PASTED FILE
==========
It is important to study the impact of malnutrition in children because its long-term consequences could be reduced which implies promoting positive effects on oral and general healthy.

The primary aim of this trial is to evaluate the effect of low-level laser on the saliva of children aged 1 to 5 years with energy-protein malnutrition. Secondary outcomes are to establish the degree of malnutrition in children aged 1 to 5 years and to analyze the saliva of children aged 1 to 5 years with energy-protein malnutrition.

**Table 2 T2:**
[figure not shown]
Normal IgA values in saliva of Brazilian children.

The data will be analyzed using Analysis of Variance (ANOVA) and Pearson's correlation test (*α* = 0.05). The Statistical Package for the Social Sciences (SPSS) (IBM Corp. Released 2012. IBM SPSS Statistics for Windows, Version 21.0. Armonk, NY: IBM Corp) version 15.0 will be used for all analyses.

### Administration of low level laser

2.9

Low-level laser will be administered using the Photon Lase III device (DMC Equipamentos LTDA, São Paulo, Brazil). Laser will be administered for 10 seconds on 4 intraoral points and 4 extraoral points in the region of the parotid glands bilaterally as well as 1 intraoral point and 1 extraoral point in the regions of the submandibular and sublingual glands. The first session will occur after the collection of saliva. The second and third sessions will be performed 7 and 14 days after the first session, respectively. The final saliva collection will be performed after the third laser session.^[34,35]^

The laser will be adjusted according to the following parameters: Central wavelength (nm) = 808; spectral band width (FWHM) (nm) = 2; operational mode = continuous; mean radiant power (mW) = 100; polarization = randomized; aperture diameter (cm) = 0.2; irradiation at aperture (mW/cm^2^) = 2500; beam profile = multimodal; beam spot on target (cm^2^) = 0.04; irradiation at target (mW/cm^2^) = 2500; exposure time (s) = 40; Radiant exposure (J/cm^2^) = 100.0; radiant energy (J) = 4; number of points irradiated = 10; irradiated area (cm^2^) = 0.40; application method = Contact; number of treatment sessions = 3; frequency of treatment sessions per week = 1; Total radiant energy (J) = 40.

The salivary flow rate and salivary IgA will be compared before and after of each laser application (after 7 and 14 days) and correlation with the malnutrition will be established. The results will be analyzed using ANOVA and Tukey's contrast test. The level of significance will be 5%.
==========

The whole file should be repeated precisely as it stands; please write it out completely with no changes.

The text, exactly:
It is important to study the impact of malnutrition in children because its long-term consequences could be reduced which implies promoting positive effects on oral and general healthy.

The primary aim of this trial is to evaluate the effect of low-level laser on the saliva of children aged 1 to 5 years with energy-protein malnutrition. Secondary outcomes are to establish the degree of malnutrition in children aged 1 to 5 years and to analyze the saliva of children aged 1 to 5 years with energy-protein malnutrition.

**Table 2 T2:**
[figure not shown]
Normal IgA values in saliva of Brazilian children.

The data will be analyzed using Analysis of Variance (ANOVA) and Pearson's correlation test (*α* = 0.05). The Statistical Package for the Social Sciences (SPSS) (IBM Corp. Released 2012. IBM SPSS Statistics for Windows, Version 21.0. Armonk, NY: IBM Corp) version 15.0 will be used for all analyses.

### Administration of low level laser

2.9

Low-level laser will be administered using the Photon Lase III device (DMC Equipamentos LTDA, São Paulo, Brazil). Laser will be administered for 10 seconds on 4 intraoral points and 4 extraoral points in the region of the parotid glands bilaterally as well as 1 intraoral point and 1 extraoral point in the regions of the submandibular and sublingual glands. The first session will occur after the collection of saliva. The second and third sessions will be performed 7 and 14 days after the first session, respectively. The final saliva collection will be performed after the third laser session.^[34,35]^

The laser will be adjusted according to the following parameters: Central wavelength (nm) = 808; spectral band width (FWHM) (nm) = 2; operational mode = continuous; mean radiant power (mW) = 100; polarization = randomized; aperture diameter (cm) = 0.2; irradiation at aperture (mW/cm^2^) = 2500; beam profile = multimodal; beam spot on target (cm^2^) = 0.04; irradiation at target (mW/cm^2^) = 2500; exposure time (s) = 40; Radiant exposure (J/cm^2^) = 100.0; radiant energy (J) = 4; number of points irradiated = 10; irradiated area (cm^2^) = 0.40; application method = Contact; number of treatment sessions = 3; frequency of treatment sessions per week = 1; Total radiant energy (J) = 40.

The salivary flow rate and salivary IgA will be compared before and after of each laser application (after 7 and 14 days) and correlation with the malnutrition will be established. The results will be analyzed using ANOVA and Tukey's contrast test. The level of significance will be 5%.